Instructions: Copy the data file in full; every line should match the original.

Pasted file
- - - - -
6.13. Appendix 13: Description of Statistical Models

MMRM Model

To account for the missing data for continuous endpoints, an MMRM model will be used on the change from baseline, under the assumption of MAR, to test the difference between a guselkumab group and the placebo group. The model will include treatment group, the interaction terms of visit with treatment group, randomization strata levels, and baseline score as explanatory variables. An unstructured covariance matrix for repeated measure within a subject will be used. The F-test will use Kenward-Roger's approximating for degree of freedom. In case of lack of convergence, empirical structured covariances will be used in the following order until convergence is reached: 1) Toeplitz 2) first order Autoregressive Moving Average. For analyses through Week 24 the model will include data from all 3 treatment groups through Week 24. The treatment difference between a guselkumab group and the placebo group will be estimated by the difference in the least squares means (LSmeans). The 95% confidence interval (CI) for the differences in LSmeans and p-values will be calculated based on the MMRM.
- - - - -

6.13. Appendix 13: Description of Statistical Models

MMRM Model

To account for the missing data for continuous endpoints, an MMRM model will be used on the change from baseline, under the assumption of MAR, to test the difference between a guselkumab group and the placebo group. The model will include treatment group, the interaction terms of visit with treatment group, randomization strata levels, and baseline score as explanatory variables. An unstructured covariance matrix for repeated measure within a subject will be used. The F-test will use Kenward-Roger's approximating for degree of freedom. In case of lack of convergence, empirical structured covariances will be used in the following order until convergence is reached: 1) Toeplitz 2) first order Autoregressive Moving Average. For analyses through Week 24 the model will include data from all 3 treatment groups through Week 24. The treatment difference between a guselkumab group and the placebo group will be estimated by the difference in the least squares means (LSmeans). The 95% confidence interval (CI) for the differences in LSmeans and p-values will be calculated based on the MMRM.